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Westgate, Canterbury: Largest Surviving City Gate In England

The Westgate in Canterbury stands as a testament to centuries of history, its imposing presence marking it as the largest surviving city gate in England. Erected around 1379 during the 100 Years’ War, this monumental structure was built both for defensive purposes and to showcase Canterbury’s wealth and significance.

Over the years, the Westgate has served various functions, from a notorious prison to its current role as a museum. Despite the passage of time, its grandeur remains largely unchanged, offering visitors a glimpse into Canterbury’s rich past.

As a scheduled monument and Grade I listed structure, the Westgate houses the West Gate Towers Museum, which features historically themed escape rooms and exhibits covering topics such as city wars, crime and punishment, and the Magna Carta. Visitors can explore the museum, climb to the top of the tower for panoramic views of the city, and even dress up in replica armor.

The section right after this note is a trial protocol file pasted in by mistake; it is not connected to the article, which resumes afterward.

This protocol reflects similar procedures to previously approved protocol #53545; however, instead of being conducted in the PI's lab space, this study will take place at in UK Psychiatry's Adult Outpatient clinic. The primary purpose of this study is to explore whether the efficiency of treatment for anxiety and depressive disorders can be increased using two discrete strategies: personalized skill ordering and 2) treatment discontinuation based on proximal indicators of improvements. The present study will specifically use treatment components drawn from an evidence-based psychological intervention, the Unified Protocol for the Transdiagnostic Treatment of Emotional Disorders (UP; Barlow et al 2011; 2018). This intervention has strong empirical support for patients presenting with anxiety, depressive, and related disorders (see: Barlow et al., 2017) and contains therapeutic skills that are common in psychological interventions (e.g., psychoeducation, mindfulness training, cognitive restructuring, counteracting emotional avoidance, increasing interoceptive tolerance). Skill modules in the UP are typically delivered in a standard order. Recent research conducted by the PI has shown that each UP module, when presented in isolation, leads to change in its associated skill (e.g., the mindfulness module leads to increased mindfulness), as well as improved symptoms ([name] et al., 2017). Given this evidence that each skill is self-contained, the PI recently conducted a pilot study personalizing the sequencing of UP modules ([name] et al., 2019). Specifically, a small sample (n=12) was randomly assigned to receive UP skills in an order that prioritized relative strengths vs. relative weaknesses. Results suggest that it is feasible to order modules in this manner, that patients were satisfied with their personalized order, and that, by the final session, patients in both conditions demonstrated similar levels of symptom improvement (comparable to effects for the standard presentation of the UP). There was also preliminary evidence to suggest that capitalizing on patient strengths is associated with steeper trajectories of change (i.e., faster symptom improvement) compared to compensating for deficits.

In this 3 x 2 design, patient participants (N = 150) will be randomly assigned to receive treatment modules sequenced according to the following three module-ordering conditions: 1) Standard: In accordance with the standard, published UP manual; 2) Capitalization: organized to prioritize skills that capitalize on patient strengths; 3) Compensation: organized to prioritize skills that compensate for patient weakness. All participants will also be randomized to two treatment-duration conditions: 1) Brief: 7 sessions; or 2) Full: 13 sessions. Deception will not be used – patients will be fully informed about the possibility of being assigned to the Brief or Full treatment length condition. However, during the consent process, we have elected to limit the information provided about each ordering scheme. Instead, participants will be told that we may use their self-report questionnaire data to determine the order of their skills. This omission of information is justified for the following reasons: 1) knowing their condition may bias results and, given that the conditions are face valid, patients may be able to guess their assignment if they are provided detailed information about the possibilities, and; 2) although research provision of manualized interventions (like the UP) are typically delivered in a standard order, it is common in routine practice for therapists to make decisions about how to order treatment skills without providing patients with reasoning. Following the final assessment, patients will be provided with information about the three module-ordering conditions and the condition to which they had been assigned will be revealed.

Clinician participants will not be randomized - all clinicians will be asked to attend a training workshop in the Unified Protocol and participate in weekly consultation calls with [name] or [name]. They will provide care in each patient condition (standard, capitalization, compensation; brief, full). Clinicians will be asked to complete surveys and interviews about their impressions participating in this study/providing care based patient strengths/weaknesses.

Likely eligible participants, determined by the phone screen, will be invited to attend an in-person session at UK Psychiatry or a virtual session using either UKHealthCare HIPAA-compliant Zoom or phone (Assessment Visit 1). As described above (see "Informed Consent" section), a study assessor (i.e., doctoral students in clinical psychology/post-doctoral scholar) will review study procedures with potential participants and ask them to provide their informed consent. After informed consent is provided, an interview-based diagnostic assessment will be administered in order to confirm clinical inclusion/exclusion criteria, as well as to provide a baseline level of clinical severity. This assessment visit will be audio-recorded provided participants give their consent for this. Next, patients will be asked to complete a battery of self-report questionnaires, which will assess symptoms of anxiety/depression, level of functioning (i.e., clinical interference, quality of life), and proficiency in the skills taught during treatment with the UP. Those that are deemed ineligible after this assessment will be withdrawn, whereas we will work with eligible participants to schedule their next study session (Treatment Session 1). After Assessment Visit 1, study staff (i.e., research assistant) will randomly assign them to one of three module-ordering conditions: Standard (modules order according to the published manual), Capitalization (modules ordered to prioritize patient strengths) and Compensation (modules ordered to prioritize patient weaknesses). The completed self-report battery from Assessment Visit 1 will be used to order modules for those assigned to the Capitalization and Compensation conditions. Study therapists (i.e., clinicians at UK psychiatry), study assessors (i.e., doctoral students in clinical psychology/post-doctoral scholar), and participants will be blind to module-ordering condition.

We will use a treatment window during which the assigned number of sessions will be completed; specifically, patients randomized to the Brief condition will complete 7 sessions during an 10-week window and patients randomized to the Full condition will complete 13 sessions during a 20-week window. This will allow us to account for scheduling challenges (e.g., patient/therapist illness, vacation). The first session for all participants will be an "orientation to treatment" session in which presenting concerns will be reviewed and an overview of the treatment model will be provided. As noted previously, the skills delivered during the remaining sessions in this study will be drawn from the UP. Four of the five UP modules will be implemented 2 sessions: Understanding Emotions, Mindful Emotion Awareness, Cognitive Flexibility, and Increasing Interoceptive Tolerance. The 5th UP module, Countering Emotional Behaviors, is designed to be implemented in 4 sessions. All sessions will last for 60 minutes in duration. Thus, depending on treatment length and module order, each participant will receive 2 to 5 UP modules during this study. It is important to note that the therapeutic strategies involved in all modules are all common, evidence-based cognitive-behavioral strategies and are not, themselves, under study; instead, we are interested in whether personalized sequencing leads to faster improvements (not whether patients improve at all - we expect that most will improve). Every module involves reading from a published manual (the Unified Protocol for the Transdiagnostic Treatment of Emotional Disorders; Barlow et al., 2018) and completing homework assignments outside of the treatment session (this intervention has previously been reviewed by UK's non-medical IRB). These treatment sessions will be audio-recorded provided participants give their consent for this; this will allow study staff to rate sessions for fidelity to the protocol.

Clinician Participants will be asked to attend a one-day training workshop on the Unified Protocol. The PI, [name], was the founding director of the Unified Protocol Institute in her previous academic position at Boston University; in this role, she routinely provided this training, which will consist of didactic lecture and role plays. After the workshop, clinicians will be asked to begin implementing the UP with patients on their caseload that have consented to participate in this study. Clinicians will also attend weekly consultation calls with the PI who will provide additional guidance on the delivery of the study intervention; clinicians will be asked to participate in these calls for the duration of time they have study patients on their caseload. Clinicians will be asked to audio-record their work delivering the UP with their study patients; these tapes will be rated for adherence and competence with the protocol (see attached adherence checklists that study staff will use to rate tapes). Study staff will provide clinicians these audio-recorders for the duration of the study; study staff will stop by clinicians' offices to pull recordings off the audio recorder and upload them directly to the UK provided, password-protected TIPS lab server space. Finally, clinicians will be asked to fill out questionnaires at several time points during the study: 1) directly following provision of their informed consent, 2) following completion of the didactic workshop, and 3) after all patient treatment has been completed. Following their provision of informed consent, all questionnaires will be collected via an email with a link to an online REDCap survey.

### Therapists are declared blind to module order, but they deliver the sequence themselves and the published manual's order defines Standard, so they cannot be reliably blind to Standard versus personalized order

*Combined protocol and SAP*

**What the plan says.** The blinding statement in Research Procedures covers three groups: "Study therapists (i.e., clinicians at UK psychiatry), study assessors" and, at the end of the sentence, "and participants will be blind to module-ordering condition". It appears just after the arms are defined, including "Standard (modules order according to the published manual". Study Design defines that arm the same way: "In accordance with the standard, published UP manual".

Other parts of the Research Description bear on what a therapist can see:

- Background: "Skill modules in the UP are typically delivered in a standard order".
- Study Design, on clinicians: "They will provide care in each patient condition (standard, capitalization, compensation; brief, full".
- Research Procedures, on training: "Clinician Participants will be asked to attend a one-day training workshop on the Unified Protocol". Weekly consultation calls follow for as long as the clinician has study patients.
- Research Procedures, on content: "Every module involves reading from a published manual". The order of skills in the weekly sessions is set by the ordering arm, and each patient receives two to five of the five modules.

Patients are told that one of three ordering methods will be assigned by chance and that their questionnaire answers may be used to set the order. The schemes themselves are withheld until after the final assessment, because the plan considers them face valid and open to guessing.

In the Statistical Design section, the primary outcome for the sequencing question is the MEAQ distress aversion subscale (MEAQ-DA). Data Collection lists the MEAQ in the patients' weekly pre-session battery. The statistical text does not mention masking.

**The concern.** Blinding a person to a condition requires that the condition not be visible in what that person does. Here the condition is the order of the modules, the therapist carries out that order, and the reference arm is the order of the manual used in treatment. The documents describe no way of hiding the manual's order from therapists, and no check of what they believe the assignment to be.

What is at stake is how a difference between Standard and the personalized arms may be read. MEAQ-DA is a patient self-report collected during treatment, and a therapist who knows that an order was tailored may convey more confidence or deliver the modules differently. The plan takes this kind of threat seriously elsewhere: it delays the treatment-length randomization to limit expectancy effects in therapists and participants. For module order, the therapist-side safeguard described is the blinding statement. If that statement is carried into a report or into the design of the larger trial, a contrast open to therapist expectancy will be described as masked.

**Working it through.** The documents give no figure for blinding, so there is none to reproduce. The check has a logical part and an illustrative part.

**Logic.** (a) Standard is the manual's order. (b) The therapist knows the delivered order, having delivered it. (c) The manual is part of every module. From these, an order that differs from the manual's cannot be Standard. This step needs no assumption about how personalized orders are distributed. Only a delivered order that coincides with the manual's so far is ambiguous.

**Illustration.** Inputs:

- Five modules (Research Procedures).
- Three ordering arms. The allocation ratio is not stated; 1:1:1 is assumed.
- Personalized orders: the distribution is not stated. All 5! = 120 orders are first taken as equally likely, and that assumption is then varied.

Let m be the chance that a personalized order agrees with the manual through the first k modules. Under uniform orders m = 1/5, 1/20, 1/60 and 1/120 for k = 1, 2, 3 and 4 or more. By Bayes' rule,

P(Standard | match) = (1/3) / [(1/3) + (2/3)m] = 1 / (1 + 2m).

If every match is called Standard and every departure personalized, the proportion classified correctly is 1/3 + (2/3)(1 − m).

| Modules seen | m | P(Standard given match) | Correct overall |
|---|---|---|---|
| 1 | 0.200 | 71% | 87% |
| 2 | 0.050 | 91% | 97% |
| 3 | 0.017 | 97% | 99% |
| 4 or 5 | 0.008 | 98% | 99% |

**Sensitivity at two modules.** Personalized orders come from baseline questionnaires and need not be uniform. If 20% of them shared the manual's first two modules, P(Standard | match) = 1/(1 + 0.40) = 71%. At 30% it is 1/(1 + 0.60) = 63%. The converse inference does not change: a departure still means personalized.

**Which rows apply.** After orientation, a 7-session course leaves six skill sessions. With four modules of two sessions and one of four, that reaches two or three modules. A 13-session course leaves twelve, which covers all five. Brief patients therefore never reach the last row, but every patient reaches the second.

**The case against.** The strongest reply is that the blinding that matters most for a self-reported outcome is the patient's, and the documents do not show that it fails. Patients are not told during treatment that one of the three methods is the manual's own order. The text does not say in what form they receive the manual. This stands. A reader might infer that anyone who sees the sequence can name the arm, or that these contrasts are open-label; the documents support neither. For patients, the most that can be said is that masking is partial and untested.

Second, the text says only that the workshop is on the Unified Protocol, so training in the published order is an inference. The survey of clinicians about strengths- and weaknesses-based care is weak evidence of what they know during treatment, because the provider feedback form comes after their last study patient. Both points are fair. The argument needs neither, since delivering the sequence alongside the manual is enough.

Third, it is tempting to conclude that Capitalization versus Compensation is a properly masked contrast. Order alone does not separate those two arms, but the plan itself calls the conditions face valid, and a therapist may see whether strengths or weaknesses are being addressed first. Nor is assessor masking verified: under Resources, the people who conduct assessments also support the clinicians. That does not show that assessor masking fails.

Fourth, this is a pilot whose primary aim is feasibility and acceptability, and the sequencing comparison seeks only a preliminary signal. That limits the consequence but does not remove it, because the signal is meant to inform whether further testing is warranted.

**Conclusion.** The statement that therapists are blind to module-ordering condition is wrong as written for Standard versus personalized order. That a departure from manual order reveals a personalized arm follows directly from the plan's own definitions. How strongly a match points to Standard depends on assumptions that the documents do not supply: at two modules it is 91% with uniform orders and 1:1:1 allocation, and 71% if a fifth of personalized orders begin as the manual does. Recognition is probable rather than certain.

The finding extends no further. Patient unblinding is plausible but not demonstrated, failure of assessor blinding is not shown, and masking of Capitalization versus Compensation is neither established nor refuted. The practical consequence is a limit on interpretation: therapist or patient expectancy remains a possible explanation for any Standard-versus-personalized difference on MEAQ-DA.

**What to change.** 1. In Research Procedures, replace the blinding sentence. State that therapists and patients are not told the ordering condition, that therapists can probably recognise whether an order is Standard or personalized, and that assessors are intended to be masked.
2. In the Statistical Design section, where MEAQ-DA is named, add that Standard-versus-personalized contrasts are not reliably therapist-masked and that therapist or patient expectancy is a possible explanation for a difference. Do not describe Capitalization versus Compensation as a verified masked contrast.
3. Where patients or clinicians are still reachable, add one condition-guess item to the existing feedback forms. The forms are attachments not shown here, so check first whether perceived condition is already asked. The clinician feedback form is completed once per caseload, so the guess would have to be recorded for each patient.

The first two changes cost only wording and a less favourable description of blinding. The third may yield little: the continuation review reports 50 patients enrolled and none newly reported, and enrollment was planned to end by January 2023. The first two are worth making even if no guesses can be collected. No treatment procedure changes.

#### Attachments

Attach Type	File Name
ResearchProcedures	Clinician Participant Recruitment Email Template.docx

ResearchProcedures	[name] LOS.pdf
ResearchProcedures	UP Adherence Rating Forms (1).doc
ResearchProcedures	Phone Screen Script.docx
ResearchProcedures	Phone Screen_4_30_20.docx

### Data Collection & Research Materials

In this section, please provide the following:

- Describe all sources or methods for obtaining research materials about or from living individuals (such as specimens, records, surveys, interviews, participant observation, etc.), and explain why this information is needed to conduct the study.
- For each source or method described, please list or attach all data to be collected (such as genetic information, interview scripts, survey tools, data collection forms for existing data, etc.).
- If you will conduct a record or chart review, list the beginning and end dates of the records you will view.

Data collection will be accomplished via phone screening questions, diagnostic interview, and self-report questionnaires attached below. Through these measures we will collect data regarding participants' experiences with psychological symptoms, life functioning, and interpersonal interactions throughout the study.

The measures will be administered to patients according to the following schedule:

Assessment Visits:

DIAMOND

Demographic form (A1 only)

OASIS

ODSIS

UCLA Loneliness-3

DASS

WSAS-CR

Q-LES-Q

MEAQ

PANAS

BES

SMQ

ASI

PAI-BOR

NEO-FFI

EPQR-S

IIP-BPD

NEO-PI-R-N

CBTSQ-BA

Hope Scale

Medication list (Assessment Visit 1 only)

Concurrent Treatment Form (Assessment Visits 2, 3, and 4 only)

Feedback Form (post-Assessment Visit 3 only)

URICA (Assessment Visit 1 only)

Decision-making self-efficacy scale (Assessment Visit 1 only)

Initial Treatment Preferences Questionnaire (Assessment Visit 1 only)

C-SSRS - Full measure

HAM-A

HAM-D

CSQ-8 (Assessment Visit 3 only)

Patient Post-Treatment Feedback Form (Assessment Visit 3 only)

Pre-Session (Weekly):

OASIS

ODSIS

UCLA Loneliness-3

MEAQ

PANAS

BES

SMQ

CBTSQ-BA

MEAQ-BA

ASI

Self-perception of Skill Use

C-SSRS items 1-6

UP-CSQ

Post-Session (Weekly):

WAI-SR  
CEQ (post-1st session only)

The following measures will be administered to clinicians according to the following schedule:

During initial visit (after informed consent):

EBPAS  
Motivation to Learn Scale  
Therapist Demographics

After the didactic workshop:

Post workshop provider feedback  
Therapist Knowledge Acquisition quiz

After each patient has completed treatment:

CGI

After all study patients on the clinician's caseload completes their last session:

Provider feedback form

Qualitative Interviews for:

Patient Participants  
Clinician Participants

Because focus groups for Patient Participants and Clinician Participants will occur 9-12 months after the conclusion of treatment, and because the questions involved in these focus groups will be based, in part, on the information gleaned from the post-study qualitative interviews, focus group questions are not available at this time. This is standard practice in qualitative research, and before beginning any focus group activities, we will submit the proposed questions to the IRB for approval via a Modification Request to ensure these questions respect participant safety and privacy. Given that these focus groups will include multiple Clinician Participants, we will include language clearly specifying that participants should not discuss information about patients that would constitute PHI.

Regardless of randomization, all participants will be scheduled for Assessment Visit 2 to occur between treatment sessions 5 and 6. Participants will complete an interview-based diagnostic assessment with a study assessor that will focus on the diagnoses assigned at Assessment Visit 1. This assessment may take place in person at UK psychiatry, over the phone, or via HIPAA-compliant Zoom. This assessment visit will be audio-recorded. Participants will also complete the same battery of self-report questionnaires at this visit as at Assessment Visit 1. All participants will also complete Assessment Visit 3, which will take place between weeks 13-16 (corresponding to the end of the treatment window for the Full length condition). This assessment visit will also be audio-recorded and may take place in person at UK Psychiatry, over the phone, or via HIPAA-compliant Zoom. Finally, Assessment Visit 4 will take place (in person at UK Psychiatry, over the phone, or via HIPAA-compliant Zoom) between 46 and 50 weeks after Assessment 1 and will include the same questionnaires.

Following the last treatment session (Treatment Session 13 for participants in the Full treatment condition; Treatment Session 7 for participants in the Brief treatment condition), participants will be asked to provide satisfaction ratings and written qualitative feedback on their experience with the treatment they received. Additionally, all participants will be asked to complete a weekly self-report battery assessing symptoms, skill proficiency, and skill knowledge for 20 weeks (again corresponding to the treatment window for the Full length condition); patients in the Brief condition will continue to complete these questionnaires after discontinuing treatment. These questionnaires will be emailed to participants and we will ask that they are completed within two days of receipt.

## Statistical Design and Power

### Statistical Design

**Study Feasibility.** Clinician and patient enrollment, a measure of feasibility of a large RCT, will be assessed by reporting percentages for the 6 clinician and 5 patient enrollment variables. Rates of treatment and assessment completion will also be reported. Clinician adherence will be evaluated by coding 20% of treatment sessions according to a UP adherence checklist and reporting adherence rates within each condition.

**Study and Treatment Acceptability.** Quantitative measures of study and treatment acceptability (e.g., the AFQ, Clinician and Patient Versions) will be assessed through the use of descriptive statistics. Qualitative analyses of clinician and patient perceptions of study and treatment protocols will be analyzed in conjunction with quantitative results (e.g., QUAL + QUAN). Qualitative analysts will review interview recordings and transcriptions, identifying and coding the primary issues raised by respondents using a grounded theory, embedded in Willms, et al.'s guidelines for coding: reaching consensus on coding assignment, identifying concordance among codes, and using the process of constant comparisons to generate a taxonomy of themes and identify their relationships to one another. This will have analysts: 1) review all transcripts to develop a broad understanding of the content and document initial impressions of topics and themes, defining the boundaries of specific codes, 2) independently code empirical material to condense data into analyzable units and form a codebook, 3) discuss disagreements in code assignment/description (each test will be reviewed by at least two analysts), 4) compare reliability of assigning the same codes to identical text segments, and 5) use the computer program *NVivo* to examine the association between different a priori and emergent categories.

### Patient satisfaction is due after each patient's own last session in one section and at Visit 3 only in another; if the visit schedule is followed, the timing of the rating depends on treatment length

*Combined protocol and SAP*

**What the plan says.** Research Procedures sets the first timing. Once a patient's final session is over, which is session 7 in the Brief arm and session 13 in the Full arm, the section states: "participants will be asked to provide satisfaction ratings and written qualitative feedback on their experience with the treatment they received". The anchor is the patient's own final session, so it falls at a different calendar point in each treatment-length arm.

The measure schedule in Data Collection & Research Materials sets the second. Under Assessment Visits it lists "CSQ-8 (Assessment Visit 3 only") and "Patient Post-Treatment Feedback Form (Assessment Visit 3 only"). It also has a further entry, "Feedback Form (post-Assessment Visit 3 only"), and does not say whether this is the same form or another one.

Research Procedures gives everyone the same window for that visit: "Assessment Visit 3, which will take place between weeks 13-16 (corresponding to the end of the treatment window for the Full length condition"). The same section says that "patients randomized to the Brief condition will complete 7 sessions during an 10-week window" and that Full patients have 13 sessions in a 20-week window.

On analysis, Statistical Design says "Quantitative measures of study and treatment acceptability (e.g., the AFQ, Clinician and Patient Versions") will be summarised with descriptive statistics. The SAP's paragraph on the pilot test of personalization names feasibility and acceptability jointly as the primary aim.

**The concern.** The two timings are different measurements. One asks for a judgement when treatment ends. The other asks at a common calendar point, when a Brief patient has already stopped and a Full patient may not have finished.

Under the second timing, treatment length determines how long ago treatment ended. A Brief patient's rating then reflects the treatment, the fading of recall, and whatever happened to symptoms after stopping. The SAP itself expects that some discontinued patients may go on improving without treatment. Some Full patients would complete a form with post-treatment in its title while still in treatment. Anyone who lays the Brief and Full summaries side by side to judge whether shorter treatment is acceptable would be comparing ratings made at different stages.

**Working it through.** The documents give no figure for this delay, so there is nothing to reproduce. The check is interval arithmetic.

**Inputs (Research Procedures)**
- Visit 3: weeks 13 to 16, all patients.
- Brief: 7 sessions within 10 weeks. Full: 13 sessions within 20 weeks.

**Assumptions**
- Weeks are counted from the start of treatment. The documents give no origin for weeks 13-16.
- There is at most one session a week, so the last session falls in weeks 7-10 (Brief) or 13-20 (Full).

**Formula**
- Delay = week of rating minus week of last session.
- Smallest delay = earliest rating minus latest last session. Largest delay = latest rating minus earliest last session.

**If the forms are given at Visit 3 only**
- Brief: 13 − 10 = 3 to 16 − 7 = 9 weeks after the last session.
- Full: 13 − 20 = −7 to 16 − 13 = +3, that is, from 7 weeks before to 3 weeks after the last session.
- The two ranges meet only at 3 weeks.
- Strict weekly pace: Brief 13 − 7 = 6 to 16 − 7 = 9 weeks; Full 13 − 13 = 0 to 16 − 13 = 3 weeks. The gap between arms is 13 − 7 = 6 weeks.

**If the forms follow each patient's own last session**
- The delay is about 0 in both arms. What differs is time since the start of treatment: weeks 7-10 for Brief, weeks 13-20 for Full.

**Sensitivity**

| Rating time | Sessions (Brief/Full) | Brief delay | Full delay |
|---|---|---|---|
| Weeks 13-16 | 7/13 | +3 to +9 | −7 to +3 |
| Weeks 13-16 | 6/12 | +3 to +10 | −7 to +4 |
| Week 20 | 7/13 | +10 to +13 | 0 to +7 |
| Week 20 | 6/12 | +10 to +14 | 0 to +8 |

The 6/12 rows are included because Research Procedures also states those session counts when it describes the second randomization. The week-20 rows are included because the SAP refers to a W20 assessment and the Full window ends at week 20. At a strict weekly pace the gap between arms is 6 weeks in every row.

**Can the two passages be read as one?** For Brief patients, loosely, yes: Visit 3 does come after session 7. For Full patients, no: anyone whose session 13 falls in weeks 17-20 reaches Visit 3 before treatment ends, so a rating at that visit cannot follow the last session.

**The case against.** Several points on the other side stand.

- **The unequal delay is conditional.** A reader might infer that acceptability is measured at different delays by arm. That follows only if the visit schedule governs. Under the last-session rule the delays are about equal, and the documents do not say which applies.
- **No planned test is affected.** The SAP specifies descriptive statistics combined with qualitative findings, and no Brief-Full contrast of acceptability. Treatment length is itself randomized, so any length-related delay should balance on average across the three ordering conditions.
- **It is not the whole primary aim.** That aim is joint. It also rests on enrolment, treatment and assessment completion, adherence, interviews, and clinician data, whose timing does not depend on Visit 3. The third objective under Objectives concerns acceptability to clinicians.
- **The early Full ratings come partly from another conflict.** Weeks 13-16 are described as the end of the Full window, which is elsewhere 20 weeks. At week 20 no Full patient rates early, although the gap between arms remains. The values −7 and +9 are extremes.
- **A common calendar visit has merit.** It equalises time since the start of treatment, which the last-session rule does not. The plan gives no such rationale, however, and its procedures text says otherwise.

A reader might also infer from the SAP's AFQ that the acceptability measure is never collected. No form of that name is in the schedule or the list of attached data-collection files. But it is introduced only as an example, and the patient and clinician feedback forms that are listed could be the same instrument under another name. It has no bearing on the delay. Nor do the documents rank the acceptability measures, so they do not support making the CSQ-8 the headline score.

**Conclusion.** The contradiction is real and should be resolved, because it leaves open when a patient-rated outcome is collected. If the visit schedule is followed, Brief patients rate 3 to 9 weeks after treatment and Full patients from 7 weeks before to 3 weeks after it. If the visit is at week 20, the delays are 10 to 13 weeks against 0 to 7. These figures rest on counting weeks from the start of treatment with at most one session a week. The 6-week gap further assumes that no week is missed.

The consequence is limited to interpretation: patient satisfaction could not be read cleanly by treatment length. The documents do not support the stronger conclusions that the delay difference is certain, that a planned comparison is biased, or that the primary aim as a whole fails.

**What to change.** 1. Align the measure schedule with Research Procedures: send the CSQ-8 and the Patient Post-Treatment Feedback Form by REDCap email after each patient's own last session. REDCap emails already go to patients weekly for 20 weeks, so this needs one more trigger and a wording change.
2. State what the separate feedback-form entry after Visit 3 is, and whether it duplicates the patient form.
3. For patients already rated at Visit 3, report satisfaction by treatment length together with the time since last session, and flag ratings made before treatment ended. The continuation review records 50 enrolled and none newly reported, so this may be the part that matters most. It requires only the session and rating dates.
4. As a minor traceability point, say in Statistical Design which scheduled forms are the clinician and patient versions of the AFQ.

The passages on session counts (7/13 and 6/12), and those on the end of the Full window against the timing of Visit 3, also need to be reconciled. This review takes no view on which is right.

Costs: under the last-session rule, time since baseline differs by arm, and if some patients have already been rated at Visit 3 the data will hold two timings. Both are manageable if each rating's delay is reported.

The significance of the Westgate extends beyond its historical value; it played a strategic role in both World War I and World War II, serving as a lookout point for enemy aircraft and a symbol of resistance against invasion.

Today, the Westgate continues to captivate visitors with its fascinating history and remarkable architecture. Reviews on TripAdvisor praise the museum’s knowledgeable guides, captivating exhibits, and stunning views of Canterbury. Whether you’re interested in history, architecture, or simply want to enjoy a drink in the newly restored police cells at The Pound bar, a visit to the Westgate promises an enriching experience.

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